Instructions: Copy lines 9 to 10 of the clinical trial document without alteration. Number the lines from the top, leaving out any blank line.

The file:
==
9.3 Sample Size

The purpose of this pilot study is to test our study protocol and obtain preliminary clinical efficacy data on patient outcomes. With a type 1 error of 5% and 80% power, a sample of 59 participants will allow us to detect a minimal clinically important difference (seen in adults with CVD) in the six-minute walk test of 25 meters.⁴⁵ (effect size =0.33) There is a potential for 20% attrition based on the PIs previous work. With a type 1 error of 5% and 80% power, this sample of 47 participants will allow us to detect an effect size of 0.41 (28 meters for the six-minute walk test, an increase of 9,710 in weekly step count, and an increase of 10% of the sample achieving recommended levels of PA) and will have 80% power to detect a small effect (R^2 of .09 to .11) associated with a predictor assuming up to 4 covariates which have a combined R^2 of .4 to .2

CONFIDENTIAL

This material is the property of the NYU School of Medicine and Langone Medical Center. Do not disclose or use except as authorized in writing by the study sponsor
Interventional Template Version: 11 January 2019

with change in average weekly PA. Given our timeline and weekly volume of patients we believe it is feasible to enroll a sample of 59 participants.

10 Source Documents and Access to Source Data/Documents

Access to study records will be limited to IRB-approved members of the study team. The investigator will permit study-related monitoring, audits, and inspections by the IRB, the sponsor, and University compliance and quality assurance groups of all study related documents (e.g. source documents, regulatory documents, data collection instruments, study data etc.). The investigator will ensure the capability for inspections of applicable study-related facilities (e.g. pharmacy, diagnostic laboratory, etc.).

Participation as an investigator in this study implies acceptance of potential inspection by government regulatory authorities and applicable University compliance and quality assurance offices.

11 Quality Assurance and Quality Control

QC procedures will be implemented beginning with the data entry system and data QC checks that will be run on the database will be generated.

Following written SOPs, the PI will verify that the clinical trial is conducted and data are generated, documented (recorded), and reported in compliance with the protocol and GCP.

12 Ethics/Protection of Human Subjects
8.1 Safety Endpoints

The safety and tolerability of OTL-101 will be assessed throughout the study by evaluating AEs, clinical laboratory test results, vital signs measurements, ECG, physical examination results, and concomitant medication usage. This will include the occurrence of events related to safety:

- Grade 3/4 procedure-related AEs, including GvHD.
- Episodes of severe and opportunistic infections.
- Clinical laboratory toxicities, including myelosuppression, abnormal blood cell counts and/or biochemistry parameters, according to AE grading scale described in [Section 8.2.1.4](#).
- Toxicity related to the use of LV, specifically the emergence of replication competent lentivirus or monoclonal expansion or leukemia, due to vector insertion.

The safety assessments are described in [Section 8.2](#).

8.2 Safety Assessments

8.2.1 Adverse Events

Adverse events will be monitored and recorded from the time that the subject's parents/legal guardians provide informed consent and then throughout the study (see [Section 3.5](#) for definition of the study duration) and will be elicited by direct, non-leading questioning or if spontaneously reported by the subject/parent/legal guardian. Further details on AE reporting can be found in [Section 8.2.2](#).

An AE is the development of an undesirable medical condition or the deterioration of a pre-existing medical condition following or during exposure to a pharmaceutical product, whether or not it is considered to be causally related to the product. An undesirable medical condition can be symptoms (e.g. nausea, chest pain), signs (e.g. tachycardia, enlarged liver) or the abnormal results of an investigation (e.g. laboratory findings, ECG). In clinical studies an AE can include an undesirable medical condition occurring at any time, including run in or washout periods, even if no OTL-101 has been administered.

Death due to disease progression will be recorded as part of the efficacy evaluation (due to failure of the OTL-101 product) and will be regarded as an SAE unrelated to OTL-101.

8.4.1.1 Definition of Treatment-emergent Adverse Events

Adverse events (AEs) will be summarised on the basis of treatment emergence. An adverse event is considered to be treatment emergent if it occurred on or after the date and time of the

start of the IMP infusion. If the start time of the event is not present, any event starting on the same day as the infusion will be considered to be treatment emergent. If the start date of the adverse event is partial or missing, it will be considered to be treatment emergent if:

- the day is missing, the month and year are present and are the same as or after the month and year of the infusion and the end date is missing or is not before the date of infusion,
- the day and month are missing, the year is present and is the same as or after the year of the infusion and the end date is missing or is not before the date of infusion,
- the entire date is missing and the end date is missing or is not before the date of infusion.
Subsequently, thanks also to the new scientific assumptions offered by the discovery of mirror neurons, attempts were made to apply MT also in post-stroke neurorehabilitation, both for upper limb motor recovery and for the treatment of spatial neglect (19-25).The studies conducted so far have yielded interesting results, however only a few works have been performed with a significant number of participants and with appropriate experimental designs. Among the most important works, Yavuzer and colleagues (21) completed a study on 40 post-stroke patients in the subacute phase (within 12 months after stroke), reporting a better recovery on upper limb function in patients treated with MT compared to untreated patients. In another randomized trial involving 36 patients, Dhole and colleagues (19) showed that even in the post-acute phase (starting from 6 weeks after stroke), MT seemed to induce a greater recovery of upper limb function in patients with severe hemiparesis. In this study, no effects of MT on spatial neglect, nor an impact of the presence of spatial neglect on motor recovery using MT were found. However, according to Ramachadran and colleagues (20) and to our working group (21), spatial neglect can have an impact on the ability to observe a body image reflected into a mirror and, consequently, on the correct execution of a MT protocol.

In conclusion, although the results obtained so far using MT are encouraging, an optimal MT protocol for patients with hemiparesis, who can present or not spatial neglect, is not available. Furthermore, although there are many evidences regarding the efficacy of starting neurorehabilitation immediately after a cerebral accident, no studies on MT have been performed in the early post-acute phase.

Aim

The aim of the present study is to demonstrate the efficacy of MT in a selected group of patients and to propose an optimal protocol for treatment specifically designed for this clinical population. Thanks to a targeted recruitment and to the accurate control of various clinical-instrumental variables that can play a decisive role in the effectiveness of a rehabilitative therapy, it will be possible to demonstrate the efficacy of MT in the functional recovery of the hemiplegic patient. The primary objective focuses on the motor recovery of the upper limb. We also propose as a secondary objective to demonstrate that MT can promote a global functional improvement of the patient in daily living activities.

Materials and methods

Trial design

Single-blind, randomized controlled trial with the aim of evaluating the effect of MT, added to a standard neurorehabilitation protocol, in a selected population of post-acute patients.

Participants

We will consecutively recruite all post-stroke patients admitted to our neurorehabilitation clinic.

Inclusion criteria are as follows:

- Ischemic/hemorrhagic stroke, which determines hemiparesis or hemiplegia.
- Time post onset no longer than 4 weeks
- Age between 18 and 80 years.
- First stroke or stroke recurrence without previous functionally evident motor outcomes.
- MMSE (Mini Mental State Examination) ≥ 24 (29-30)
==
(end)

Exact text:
Participation as an investigator in this study implies acceptance of potential inspection by government regulatory authorities and applicable University compliance and quality assurance offices.

11 Quality Assurance and Quality Control